Nutrigenomics is the study of how constituents of the diet interact with genes, and their products, to alter phenotype and, conversely, how genes and their products metabolise these constituents into nutrients, antinutrients, and bioactive compounds. Results from molecular and genetic epidemiological studies indicate that dietary unbalance can alter gene–nutrient interactions in ways that increase the risk of developing chronic disease. The interplay of human genetic variation and environmental factors will make identifying causative genes and nutrients a formidable, but not intractable, challenge. We provide specific recommendations for how to best meet this challenge and discuss the need for new methodologies and the use of comprehensive analyses of nutrient–genotype interactions involving large and diverse populations. The objective of the present paper is to stimulate discourse and collaboration among nutrigenomic researchers and stakeholders, a process that will lead to an increase in global health and wellness by reducing health disparities in developed and developing countries.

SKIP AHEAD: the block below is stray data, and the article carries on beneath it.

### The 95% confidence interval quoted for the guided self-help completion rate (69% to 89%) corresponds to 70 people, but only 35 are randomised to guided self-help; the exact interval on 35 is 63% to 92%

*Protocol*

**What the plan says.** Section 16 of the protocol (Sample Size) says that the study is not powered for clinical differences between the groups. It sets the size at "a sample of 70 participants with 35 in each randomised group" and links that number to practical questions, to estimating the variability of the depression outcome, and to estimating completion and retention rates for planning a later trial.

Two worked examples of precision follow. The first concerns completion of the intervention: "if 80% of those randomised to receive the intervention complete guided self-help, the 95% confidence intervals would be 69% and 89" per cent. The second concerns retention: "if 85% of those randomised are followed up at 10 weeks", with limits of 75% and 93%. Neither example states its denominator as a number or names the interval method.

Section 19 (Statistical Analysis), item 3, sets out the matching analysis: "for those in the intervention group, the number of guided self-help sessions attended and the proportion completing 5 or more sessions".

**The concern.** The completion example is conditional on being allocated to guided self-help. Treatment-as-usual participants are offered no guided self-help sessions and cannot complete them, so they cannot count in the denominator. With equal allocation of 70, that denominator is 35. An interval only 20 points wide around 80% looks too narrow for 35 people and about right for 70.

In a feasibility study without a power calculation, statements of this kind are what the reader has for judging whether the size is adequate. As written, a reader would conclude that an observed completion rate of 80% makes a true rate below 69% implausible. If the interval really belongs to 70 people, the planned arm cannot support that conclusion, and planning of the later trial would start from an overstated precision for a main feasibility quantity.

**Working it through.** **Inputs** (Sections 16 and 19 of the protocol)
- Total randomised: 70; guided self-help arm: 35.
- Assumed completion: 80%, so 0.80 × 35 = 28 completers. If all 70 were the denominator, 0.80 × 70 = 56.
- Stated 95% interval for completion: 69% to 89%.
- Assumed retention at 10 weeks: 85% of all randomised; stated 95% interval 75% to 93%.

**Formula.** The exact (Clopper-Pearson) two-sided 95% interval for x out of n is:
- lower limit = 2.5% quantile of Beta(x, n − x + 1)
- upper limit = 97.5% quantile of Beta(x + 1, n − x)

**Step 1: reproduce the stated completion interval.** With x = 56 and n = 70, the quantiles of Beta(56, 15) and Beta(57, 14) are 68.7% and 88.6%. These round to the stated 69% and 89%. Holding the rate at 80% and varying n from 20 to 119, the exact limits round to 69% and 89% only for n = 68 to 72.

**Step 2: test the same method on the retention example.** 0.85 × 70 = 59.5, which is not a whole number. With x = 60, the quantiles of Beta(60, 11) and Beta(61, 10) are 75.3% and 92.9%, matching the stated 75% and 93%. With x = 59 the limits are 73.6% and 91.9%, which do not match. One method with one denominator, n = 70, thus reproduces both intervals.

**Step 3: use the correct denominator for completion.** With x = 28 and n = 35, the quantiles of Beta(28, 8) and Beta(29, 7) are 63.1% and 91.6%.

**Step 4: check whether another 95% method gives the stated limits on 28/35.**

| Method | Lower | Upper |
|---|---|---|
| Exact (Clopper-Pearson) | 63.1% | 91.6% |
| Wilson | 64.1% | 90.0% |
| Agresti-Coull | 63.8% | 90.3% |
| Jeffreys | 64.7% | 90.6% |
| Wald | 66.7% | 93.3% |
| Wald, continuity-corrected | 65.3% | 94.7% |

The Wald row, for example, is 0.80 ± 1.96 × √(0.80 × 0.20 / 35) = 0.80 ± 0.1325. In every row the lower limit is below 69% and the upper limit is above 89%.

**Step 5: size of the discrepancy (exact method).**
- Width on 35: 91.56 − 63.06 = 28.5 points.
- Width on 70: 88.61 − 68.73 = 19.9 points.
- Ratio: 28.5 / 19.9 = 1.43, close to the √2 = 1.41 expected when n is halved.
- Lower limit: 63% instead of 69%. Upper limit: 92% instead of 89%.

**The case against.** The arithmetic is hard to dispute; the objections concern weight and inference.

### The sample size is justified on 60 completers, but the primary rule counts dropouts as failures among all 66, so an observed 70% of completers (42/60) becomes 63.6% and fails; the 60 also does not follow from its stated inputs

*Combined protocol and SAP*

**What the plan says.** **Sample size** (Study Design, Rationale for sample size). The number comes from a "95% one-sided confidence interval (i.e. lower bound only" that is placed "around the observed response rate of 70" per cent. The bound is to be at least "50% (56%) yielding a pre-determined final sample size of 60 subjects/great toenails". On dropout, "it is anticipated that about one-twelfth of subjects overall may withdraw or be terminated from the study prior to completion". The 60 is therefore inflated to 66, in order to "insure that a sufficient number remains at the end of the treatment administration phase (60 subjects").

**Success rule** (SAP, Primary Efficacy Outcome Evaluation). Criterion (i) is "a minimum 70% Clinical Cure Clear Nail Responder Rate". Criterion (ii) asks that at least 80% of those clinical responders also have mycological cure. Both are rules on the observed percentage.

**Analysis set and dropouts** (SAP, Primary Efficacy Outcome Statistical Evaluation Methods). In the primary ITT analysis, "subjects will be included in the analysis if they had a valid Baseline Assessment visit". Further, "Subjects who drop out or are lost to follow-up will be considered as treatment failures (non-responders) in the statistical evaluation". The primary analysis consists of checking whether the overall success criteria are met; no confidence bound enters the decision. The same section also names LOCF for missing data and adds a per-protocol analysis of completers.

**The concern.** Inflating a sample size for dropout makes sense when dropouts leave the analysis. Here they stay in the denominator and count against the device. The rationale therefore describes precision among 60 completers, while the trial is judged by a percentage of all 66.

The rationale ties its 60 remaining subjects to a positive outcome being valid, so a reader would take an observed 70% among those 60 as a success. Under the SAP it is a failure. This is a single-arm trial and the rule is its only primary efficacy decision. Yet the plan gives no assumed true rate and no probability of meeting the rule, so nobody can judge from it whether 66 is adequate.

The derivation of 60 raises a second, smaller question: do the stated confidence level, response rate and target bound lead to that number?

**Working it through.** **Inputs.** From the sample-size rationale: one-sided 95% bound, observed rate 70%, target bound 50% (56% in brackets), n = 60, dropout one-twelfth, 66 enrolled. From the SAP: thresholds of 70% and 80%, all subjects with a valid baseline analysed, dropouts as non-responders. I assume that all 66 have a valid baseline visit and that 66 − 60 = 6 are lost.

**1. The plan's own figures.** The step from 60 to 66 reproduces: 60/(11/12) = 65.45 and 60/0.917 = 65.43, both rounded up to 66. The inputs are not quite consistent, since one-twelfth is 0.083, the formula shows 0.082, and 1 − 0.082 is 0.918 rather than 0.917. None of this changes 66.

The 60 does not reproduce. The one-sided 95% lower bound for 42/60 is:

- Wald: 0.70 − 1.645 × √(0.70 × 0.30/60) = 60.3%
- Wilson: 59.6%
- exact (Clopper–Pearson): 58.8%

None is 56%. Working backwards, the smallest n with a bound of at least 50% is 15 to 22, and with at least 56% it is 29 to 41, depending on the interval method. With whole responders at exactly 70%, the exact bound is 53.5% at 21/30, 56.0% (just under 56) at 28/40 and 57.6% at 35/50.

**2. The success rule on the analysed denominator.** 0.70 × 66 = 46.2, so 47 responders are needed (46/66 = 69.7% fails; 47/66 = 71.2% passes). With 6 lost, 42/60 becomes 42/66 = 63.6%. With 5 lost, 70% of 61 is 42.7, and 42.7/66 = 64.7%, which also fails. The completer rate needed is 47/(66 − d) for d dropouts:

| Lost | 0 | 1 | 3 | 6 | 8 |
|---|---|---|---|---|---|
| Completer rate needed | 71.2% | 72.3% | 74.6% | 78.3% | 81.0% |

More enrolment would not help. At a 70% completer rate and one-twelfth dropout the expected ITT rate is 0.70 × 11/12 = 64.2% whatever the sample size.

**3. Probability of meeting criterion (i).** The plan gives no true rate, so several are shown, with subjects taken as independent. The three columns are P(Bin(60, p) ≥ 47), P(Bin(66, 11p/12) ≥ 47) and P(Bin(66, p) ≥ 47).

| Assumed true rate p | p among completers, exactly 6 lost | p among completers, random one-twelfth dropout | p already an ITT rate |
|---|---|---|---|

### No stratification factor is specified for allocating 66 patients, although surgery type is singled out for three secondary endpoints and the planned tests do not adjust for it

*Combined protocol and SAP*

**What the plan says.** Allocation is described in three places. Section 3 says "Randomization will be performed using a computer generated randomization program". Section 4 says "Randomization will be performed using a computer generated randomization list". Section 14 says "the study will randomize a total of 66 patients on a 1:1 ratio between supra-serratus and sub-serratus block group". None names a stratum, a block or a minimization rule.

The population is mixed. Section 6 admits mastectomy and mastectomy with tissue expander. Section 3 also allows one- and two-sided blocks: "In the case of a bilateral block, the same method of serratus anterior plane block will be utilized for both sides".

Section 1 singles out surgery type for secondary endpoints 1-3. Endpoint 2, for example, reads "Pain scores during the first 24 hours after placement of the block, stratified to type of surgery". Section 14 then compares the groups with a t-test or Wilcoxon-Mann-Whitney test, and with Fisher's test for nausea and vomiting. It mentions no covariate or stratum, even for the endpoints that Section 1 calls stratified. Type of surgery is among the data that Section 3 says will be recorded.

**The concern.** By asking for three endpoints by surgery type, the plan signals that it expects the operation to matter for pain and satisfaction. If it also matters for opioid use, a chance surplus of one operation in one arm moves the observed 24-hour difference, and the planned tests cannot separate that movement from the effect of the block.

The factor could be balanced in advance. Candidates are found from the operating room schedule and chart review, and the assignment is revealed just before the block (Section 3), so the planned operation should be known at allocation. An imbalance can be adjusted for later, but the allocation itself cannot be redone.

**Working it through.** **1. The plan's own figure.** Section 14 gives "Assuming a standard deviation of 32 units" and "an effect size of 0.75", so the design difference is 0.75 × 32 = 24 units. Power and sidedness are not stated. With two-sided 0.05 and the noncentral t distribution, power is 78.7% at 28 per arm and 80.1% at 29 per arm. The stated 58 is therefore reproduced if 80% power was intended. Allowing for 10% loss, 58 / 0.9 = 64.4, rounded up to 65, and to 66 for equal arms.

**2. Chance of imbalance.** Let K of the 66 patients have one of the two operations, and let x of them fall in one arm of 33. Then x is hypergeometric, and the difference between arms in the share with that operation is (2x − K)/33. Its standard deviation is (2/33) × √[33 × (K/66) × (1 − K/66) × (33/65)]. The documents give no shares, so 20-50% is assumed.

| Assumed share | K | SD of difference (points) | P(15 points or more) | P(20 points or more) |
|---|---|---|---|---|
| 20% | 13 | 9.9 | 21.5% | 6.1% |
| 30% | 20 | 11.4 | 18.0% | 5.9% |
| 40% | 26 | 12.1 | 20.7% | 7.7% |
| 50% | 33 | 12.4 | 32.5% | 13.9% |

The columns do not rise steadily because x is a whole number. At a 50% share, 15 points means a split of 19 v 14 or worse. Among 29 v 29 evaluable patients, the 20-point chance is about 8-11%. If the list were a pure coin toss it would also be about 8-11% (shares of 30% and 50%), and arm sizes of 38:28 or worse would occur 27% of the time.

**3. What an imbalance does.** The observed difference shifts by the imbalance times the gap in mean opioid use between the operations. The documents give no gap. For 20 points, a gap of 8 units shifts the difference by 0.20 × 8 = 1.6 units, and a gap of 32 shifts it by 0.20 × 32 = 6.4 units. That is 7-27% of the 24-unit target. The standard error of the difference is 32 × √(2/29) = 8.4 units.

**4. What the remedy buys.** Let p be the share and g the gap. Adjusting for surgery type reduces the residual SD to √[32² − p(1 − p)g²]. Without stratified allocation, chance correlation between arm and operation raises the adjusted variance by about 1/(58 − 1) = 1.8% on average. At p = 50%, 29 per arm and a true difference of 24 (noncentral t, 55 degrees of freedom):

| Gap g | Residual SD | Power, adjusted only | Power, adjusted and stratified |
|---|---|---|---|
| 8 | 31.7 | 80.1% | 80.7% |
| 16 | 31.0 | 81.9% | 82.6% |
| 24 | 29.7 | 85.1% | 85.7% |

Six lactating dairy cows were used in a three period, part balanced changeover design experiment to investigate the effects of forage digestibility and concentrate composition on the efficiency of nutrient utilization in lactating dairy cows. Six treatments comprising three forage regimens and two concentrate types (starch υ. fibre) were examined in a 3 × 2 factorial design. The three forage regimens were high digestibility grass silage offered ad lib. (HA) or restricted to 6·5 kg dry matter/d (HR) and a low digestibility grass silage offered ad lib. (LA). Within each forage regimen animals were offered 10 kg·d of supplements containing either high-starch or high-fibre concentrations. Experimental periods lasted 28 d with a 10 d recording period, during which animal performance, ration digestibility and nitrogen and energy utilization were measured. Respiratory exchange measurements were made over a 72 h period using indirect open-circuit calorimetry. Throughout the experiment, there were no significant forage × concentrate interactions in any of the intake, production or nutrient utilization results. Milk yield was significantly influenced by forage regimen (24·1, 21·7 and 21·9 kg/d for HA, HR and LA respectively) and concentrate type (21·6 and 23·5 kg/d for high-starch and high-fibre respectively). Concentrate type also significantly influenced milk protein concentration (32·8 and 30·9 g/kg for high-starch and high-fibre respectively). Forage regimen significantly influenced the efficiency of utilization of metabolizable energy (ME) for milk production (κ1) with values of 0·62, 0·64 and 0·59 for HA, HR and LA respectively. Concentrate type had no significant effect on ME intake, heat production or κ1, although animals receiving the high-fibre concentrates synthesized proportionately 0·11 more milk energy per unit of available energy (ME intake – heat production) than those receiving the high-starch concentrates. Interpolation of the values obtained with the two high digestibility forage regimens indicated that at similar ME intakes there was a trend towards a higher κ1 with the diet based on high digestibility silage, and this was in line with the higher metabolizability of the overall diet with this silage.